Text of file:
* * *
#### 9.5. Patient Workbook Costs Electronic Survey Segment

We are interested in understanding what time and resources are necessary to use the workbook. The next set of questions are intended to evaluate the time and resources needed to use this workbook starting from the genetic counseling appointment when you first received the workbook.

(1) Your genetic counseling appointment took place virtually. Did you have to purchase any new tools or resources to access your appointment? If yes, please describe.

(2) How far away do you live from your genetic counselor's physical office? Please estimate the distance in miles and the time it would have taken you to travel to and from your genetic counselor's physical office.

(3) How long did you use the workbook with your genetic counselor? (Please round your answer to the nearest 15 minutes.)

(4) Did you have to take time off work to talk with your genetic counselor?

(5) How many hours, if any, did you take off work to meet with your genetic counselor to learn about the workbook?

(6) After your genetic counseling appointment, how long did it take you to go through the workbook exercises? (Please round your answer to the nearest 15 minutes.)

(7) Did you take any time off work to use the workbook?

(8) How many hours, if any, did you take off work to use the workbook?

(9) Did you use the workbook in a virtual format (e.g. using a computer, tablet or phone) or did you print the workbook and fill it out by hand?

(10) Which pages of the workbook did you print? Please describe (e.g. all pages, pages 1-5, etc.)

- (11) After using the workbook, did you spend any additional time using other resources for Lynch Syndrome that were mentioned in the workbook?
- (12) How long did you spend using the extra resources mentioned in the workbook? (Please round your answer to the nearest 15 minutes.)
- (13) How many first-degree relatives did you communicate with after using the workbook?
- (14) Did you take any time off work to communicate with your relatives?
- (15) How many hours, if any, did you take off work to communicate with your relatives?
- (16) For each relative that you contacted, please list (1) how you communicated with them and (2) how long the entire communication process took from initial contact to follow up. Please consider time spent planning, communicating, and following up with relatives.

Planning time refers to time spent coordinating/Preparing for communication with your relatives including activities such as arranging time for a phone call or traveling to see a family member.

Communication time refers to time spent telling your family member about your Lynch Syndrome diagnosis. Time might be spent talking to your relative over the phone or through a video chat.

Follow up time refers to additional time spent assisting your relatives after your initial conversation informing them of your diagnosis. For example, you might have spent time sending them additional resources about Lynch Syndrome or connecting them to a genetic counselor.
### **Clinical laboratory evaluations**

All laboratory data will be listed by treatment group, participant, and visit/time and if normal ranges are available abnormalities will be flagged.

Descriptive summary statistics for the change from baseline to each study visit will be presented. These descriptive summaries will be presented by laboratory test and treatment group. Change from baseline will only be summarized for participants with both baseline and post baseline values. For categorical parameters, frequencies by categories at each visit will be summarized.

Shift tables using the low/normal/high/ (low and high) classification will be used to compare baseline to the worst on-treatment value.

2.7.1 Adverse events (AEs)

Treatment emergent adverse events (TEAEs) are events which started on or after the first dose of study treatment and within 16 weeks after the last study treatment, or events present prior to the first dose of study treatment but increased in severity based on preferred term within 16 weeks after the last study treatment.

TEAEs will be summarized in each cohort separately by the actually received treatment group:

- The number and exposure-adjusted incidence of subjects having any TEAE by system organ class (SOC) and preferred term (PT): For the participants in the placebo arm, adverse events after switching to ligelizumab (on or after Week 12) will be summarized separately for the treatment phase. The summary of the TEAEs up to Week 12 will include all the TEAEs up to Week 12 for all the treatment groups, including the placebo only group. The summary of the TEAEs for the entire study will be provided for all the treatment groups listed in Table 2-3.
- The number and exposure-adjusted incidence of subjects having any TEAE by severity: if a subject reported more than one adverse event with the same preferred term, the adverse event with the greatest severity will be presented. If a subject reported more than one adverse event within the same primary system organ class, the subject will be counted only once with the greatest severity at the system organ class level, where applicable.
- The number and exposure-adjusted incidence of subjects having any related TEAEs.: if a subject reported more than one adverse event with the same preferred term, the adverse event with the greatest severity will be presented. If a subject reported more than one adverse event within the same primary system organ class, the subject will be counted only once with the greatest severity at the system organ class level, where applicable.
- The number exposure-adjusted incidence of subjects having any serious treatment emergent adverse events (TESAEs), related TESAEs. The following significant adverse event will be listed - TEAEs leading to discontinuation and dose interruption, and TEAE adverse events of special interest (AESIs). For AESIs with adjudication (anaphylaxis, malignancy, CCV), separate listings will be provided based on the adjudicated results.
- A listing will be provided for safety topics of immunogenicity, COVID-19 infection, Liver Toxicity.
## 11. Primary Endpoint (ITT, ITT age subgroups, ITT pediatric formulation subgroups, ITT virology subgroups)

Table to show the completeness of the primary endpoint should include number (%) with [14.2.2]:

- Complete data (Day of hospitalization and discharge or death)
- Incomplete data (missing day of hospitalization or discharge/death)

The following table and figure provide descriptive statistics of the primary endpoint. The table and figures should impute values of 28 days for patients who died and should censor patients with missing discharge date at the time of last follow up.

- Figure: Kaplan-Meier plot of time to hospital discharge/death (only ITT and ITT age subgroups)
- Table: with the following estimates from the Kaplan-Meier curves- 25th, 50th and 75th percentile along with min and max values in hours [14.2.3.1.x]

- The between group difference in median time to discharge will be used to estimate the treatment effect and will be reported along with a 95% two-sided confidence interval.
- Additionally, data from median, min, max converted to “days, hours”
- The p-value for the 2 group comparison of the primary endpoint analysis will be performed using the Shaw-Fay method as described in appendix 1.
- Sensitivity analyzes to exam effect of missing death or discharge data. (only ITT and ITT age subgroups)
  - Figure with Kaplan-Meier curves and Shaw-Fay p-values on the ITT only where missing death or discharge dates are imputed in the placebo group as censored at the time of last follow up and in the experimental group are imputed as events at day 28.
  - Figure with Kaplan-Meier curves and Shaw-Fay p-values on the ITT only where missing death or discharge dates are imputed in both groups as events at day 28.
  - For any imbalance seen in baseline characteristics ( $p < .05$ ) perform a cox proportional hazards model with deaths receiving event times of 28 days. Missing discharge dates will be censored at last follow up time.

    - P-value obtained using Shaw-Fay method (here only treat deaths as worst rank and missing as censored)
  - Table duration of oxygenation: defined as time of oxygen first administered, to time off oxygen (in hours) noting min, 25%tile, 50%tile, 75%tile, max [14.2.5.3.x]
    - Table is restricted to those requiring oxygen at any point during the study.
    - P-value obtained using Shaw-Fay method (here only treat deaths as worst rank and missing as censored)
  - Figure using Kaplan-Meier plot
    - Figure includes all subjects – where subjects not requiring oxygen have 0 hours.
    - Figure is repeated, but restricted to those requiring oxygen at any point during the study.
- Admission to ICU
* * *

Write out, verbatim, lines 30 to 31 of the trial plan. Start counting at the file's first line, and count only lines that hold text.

- The number and exposure-adjusted incidence of subjects having any TEAE by severity: if a subject reported more than one adverse event with the same preferred term, the adverse event with the greatest severity will be presented. If a subject reported more than one adverse event within the same primary system organ class, the subject will be counted only once with the greatest severity at the system organ class level, where applicable.
- The number and exposure-adjusted incidence of subjects having any related TEAEs.: if a subject reported more than one adverse event with the same preferred term, the adverse event with the greatest severity will be presented. If a subject reported more than one adverse event within the same primary system organ class, the subject will be counted only once with the greatest severity at the system organ class level, where applicable.